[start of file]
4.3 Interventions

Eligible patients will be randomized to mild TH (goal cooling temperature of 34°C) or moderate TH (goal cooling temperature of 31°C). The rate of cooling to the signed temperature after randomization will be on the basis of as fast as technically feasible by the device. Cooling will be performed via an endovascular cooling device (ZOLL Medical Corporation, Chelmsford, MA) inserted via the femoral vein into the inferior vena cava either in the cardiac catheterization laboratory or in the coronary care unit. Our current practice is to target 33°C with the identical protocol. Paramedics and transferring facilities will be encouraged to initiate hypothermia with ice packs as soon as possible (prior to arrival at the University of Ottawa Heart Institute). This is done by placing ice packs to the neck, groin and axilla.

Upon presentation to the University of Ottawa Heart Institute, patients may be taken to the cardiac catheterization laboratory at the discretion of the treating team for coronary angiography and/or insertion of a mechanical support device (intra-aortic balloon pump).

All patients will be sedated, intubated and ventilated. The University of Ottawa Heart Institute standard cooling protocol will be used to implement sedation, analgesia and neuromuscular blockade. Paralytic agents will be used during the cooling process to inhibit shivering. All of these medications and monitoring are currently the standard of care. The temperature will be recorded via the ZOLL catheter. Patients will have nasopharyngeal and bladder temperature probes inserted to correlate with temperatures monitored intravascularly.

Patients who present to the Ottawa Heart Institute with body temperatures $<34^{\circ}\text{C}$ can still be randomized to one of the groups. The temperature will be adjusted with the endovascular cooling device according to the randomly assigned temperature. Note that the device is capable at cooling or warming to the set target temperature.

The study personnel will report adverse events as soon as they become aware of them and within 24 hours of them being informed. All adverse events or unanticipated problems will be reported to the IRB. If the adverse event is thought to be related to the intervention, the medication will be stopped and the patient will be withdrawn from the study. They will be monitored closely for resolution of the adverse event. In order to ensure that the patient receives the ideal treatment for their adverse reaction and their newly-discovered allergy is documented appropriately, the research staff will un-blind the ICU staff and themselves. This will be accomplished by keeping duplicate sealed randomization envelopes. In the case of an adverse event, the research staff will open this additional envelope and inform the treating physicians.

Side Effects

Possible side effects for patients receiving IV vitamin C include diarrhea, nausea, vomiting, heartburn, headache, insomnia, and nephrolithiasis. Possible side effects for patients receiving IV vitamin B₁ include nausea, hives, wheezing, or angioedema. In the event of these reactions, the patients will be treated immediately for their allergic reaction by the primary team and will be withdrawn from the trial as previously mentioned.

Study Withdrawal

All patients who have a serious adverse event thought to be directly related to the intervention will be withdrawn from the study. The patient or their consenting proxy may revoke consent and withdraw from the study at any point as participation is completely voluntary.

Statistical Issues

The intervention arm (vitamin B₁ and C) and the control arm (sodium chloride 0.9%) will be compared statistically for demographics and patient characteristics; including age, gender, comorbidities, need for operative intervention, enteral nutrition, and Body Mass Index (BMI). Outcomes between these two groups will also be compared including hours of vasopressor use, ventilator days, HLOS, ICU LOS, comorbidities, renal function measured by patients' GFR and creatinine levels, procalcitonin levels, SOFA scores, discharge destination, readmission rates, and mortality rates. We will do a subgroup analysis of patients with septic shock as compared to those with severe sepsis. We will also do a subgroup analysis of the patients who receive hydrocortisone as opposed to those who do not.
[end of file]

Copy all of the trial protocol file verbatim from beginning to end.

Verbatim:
4.3 Interventions

Eligible patients will be randomized to mild TH (goal cooling temperature of 34°C) or moderate TH (goal cooling temperature of 31°C). The rate of cooling to the signed temperature after randomization will be on the basis of as fast as technically feasible by the device. Cooling will be performed via an endovascular cooling device (ZOLL Medical Corporation, Chelmsford, MA) inserted via the femoral vein into the inferior vena cava either in the cardiac catheterization laboratory or in the coronary care unit. Our current practice is to target 33°C with the identical protocol. Paramedics and transferring facilities will be encouraged to initiate hypothermia with ice packs as soon as possible (prior to arrival at the University of Ottawa Heart Institute). This is done by placing ice packs to the neck, groin and axilla.

Upon presentation to the University of Ottawa Heart Institute, patients may be taken to the cardiac catheterization laboratory at the discretion of the treating team for coronary angiography and/or insertion of a mechanical support device (intra-aortic balloon pump).

All patients will be sedated, intubated and ventilated. The University of Ottawa Heart Institute standard cooling protocol will be used to implement sedation, analgesia and neuromuscular blockade. Paralytic agents will be used during the cooling process to inhibit shivering. All of these medications and monitoring are currently the standard of care. The temperature will be recorded via the ZOLL catheter. Patients will have nasopharyngeal and bladder temperature probes inserted to correlate with temperatures monitored intravascularly.

Patients who present to the Ottawa Heart Institute with body temperatures $<34^{\circ}\text{C}$ can still be randomized to one of the groups. The temperature will be adjusted with the endovascular cooling device according to the randomly assigned temperature. Note that the device is capable at cooling or warming to the set target temperature.

The study personnel will report adverse events as soon as they become aware of them and within 24 hours of them being informed. All adverse events or unanticipated problems will be reported to the IRB. If the adverse event is thought to be related to the intervention, the medication will be stopped and the patient will be withdrawn from the study. They will be monitored closely for resolution of the adverse event. In order to ensure that the patient receives the ideal treatment for their adverse reaction and their newly-discovered allergy is documented appropriately, the research staff will un-blind the ICU staff and themselves. This will be accomplished by keeping duplicate sealed randomization envelopes. In the case of an adverse event, the research staff will open this additional envelope and inform the treating physicians.

Side Effects

Possible side effects for patients receiving IV vitamin C include diarrhea, nausea, vomiting, heartburn, headache, insomnia, and nephrolithiasis. Possible side effects for patients receiving IV vitamin B₁ include nausea, hives, wheezing, or angioedema. In the event of these reactions, the patients will be treated immediately for their allergic reaction by the primary team and will be withdrawn from the trial as previously mentioned.

Study Withdrawal

All patients who have a serious adverse event thought to be directly related to the intervention will be withdrawn from the study. The patient or their consenting proxy may revoke consent and withdraw from the study at any point as participation is completely voluntary.

Statistical Issues

The intervention arm (vitamin B₁ and C) and the control arm (sodium chloride 0.9%) will be compared statistically for demographics and patient characteristics; including age, gender, comorbidities, need for operative intervention, enteral nutrition, and Body Mass Index (BMI). Outcomes between these two groups will also be compared including hours of vasopressor use, ventilator days, HLOS, ICU LOS, comorbidities, renal function measured by patients' GFR and creatinine levels, procalcitonin levels, SOFA scores, discharge destination, readmission rates, and mortality rates. We will do a subgroup analysis of patients with septic shock as compared to those with severe sepsis. We will also do a subgroup analysis of the patients who receive hydrocortisone as opposed to those who do not.